It’s time for the Maple Leafs to get a little greasy
Photo credit:Dan Hamilton-USA TODAY Sports
By Mark Norman8 months ago
Lost in the outrage over yet another officiating debacle in last week’s game against the Arizona Coyotes, when a missed holding the stick infraction by @Jakob Chychrun against @Auston Matthews directly resulted in a Maple Leafs overtime loss, was an appreciation for Chychrun’s gamesmanship.
Despite the negative outcome for the Leafs, you have to hand it to Chychrun, who gambled (and won) that officials would be too cowardly to call a non-automatic penalty in overtime. It’s no secret that the lion’s share of NHL referees are hesitant to the point of paralysis when it comes to making tough calls in critical moments that would be considered as directly impacting the outcome of a game. Weaponizing that reality is what separates gamers from players.
Going down through the Maple Leafs roster, who are the gamers? Aside from @Michael Bunting, who would have the audacity to pull something as greasy and risky as what Chychrun did, at that pivotal moment, in the pursuit of winning?
For the most part, the Leafs are comprised of model citizens. Collectively, they don’t take many penalties (T-27th in penalties taken-per-60), almost never take major penalties (T-31st in major penalties), and are frequently the second-most physical team in any given game (T-29th in hits given-per-60). Some of this is the result of being a dominant puck possession team, but the rest is likely a combination of player personnel and coaching.
To be clear, this is not a call for more toughness and grit to be added to the team. Rather, it’s an observation that the Leafs prefer to focus on playing a clean game.
But the playoffs are where “clean” goes to die. Ask Boston, Columbus, or Montreal, who all realized there was no way they were going to be called for 10 penalties per game and used that to their advantage against the Leafs, who spent all series looking to the referees for help that was not coming. If NHL officiating was applied with any sort of consistency, the Leafs may have won a couple of those series.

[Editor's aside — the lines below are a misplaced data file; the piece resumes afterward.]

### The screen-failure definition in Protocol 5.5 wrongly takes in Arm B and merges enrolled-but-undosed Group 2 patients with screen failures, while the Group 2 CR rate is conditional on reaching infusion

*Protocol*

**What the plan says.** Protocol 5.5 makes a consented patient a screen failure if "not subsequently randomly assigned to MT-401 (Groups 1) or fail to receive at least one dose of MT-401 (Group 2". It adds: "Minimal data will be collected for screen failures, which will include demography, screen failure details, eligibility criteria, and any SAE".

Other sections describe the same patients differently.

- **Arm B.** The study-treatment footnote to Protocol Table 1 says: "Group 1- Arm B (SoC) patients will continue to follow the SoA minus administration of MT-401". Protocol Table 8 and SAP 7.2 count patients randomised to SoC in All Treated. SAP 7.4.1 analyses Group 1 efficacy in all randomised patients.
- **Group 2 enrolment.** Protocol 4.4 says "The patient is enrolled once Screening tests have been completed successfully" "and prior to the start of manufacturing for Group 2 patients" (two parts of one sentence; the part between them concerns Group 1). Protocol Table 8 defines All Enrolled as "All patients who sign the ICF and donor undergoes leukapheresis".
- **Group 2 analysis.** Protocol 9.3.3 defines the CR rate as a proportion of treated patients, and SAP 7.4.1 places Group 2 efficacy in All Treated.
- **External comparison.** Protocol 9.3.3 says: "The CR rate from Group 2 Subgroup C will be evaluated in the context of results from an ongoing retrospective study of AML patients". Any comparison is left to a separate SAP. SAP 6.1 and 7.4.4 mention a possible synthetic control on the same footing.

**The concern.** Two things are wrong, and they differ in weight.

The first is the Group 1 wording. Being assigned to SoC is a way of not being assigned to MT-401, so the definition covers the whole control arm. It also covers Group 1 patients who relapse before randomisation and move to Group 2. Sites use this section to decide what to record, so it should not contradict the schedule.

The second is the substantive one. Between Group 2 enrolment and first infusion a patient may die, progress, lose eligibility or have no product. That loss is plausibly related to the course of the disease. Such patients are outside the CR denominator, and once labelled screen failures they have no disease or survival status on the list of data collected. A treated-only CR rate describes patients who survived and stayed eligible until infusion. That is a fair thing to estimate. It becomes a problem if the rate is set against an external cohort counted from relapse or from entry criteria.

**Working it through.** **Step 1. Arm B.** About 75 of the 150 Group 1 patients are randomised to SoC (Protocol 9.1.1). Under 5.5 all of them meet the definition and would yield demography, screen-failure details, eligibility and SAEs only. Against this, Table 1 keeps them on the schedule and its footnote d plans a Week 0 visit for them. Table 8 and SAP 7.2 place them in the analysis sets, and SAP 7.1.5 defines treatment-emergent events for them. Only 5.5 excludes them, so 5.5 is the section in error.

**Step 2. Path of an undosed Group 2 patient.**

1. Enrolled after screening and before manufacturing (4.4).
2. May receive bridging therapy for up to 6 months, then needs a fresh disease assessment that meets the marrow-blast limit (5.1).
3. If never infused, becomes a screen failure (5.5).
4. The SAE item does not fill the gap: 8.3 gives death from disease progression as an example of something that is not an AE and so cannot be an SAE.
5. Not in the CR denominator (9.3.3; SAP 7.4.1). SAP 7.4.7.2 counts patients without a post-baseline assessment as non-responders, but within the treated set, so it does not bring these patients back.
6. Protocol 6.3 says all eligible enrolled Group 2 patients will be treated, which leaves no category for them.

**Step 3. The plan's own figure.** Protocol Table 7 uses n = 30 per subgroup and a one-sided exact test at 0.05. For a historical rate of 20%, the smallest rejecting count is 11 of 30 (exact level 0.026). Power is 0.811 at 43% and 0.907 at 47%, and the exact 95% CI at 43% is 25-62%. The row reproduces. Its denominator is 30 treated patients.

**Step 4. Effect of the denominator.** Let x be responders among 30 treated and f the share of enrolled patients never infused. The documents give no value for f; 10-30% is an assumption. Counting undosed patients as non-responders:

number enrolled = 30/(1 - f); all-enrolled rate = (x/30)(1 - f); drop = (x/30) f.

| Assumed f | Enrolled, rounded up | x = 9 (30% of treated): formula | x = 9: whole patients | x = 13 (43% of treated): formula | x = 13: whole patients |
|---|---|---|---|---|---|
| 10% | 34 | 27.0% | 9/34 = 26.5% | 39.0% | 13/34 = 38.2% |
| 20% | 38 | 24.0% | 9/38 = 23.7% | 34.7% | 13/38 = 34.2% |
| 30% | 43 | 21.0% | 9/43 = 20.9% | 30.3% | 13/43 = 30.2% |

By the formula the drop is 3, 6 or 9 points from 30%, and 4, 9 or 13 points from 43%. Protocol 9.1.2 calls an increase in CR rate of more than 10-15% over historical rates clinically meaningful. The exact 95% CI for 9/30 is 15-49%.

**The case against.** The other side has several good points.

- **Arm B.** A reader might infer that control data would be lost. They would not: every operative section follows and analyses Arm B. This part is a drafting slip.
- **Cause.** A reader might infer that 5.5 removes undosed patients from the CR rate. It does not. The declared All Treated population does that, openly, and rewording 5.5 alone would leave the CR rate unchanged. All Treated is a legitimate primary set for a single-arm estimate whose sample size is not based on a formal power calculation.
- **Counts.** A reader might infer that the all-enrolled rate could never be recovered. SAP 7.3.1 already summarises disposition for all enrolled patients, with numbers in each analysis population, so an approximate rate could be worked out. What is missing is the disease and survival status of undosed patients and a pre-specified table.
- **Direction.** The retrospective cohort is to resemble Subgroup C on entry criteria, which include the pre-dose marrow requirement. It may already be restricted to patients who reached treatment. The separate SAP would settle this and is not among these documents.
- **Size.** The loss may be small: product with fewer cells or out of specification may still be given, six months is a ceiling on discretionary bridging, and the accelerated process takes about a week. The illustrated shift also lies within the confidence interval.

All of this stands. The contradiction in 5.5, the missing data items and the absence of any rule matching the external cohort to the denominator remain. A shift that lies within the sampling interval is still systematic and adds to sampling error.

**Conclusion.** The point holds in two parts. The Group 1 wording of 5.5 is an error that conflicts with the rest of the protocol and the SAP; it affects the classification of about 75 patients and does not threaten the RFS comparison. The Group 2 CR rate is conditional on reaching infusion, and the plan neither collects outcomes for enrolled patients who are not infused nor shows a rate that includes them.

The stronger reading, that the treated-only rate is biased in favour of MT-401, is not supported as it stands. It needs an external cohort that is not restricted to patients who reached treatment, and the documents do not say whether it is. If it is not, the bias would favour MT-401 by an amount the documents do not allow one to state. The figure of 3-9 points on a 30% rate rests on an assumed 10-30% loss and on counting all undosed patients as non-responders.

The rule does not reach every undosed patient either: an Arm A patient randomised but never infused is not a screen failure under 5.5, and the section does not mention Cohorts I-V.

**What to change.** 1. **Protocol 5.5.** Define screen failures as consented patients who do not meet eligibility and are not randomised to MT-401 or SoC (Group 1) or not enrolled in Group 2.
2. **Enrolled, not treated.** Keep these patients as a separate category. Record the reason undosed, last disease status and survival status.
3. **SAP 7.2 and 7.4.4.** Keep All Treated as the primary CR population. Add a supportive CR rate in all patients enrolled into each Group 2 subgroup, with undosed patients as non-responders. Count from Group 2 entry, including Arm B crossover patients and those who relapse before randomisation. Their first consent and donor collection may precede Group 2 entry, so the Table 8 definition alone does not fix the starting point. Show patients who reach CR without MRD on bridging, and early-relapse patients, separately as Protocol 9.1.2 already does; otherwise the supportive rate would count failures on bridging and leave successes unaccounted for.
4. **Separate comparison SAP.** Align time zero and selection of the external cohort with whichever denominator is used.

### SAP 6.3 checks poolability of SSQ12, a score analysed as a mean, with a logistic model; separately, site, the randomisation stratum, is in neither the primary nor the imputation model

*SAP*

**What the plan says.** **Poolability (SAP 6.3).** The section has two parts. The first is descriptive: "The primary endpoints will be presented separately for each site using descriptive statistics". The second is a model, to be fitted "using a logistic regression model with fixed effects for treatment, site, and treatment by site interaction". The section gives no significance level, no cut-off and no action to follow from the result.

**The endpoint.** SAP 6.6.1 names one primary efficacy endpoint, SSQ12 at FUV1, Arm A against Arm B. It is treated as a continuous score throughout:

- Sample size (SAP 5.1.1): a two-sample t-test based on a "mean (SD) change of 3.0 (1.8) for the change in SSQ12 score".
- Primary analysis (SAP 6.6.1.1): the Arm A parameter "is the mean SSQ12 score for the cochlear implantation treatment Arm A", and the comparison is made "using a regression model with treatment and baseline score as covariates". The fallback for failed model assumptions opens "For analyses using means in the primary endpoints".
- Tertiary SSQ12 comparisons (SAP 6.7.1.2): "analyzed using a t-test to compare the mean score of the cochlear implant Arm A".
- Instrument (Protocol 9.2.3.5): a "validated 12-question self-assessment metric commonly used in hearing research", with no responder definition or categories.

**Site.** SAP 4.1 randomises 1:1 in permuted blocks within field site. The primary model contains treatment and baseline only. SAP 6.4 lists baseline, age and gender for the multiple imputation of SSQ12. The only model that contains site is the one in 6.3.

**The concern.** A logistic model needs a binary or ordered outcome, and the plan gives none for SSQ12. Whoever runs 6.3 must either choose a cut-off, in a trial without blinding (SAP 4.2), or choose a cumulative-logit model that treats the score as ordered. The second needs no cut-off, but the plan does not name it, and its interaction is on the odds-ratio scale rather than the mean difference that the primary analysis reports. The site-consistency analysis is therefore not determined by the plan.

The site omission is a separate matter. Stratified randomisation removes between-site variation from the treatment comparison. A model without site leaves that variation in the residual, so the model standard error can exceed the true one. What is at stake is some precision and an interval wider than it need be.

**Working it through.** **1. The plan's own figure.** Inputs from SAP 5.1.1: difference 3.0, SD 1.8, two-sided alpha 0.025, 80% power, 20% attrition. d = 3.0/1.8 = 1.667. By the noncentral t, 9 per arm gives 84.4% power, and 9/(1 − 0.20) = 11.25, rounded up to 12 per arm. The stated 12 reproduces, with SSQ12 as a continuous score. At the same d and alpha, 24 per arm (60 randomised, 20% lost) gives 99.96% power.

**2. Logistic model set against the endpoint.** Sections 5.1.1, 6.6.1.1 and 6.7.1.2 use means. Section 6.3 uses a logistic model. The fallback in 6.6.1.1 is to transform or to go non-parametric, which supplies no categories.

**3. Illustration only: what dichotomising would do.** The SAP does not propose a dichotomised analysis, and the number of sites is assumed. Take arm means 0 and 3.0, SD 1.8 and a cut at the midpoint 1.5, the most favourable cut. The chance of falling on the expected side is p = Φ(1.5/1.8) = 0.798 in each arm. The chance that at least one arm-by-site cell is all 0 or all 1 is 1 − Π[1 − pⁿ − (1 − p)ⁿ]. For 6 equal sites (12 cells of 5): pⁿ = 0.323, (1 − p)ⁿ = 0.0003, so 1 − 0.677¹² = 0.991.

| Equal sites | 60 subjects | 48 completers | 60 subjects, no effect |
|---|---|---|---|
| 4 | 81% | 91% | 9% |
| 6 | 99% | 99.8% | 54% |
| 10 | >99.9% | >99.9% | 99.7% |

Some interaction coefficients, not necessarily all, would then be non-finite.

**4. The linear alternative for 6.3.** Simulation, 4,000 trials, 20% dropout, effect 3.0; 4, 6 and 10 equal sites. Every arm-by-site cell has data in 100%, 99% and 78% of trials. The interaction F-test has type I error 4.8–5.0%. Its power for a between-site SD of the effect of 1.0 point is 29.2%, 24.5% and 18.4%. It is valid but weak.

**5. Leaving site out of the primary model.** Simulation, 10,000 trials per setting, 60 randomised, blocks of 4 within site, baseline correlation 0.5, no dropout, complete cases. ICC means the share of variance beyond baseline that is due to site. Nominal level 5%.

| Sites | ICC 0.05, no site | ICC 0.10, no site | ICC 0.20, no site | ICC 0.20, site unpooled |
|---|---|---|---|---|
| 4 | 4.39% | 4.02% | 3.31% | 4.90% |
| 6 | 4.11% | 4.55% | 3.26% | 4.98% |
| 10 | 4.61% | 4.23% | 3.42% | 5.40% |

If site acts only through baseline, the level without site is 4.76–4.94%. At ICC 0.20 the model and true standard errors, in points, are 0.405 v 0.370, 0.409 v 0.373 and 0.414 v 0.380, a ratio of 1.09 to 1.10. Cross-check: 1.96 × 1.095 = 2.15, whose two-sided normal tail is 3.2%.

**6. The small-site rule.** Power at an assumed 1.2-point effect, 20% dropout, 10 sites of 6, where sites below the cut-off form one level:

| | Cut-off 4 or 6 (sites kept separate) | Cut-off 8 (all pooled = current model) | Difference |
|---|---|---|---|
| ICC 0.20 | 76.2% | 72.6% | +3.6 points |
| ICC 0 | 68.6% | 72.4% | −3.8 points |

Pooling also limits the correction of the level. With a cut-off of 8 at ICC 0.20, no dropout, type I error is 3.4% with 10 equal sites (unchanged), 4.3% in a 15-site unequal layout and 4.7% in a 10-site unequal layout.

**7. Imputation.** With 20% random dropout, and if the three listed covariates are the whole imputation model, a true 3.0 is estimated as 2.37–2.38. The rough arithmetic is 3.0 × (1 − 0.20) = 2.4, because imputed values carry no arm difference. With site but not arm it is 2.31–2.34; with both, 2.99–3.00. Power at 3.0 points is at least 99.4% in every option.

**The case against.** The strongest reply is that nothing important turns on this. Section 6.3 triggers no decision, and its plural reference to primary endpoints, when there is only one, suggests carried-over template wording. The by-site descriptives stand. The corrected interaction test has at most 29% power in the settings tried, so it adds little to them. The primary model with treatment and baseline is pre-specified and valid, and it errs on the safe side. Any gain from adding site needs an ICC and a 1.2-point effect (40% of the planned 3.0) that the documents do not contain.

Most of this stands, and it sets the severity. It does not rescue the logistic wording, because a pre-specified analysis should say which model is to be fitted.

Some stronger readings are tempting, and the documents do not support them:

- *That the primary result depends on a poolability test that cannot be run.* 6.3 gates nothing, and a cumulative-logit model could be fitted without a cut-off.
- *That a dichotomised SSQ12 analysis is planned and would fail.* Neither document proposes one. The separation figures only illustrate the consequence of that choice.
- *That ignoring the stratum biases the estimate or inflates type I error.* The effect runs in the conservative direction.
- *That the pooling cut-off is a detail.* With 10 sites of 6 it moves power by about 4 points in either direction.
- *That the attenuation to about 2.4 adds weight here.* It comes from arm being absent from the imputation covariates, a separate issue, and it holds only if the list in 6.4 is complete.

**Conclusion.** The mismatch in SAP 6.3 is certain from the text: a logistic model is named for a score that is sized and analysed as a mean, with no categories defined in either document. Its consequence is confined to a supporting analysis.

Perhaps a shift in mentality is needed: it’s time to stop expecting NHL officials to get things right, and instead bank on them getting things wrong, as Chychrun did.
All of this is to say that with roughly 20 games left in the season, I’m advocating for the Leafs to work on their gamesmanship heading into the playoffs. There are countless in-game opportunities to exploit flawed NHL officiating to one’s advantage.
It begins with game awareness:
- Knowing that referees prefer to balance out penalties, keeping track of the penalty score
- Being aware of where referees are on the ice and what their visual blind spots are
- Taking stock of the score and game clock: these things should not impact a referee’s decision to make calls, but they do
Then you roll that into your execution: your subtle obstruction; your behind-the-play slashes; your crowding and bumping of the goalie; your post-whistle antics.
What’s the worst that could happen? The league’s fifth-best penalty kill gets a few more reps?
What’s the best that could happen? You could get your opponent off their game. You could make a play that changes the game in your favour.
Sheldon Keefe spoke in All or Nothing about establishing playoff habits. These are playoff habits. It’s time to get comfortable with the uncomfortable.
It’s time to get greasy.
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